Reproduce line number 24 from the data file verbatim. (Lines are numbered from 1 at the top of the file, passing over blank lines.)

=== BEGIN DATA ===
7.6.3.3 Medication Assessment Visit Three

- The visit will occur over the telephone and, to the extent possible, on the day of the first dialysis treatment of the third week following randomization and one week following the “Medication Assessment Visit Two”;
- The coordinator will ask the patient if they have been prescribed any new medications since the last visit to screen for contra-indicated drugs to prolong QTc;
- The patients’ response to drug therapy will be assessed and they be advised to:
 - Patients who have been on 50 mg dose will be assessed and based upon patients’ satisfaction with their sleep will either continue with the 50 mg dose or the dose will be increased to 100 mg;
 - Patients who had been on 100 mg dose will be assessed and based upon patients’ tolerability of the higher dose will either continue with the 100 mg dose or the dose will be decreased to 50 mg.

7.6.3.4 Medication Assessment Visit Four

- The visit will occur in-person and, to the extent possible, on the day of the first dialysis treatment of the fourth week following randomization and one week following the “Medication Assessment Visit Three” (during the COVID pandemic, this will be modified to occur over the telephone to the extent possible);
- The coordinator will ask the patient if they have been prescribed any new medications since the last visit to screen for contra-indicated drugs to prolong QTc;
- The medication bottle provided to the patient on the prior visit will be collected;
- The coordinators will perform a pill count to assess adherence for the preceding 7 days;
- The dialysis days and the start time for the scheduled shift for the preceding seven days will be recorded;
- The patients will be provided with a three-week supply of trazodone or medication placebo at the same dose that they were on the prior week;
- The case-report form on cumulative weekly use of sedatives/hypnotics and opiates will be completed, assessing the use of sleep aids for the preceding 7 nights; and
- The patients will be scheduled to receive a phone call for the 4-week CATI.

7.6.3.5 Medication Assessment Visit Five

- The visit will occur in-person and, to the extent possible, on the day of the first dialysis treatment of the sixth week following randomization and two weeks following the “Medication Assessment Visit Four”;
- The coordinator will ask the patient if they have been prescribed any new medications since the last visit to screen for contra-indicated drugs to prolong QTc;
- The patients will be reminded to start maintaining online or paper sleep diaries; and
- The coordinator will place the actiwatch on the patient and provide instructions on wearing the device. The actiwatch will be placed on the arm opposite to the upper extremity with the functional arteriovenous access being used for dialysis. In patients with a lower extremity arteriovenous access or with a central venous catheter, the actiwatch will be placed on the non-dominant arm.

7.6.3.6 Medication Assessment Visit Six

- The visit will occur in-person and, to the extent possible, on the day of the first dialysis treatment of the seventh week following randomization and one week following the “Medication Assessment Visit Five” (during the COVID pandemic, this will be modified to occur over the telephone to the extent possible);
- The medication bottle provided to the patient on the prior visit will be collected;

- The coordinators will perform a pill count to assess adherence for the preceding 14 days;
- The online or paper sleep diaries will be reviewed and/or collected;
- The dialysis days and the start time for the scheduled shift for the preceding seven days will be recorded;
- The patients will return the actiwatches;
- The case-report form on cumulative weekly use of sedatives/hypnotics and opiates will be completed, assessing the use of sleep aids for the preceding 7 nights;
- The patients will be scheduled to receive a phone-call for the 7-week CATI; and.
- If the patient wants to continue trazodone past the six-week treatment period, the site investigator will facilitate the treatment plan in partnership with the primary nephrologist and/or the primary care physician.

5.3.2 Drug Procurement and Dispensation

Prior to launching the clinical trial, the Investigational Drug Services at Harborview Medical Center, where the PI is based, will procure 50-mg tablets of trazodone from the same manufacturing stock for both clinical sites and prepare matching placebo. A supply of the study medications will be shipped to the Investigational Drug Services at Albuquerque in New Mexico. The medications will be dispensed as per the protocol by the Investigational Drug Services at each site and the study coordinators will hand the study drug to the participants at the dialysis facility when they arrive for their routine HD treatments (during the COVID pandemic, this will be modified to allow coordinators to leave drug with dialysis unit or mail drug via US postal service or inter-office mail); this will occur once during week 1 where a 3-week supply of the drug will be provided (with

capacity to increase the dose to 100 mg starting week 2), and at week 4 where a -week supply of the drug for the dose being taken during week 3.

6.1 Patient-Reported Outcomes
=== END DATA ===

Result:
- The coordinators will perform a pill count to assess adherence for the preceding 14 days;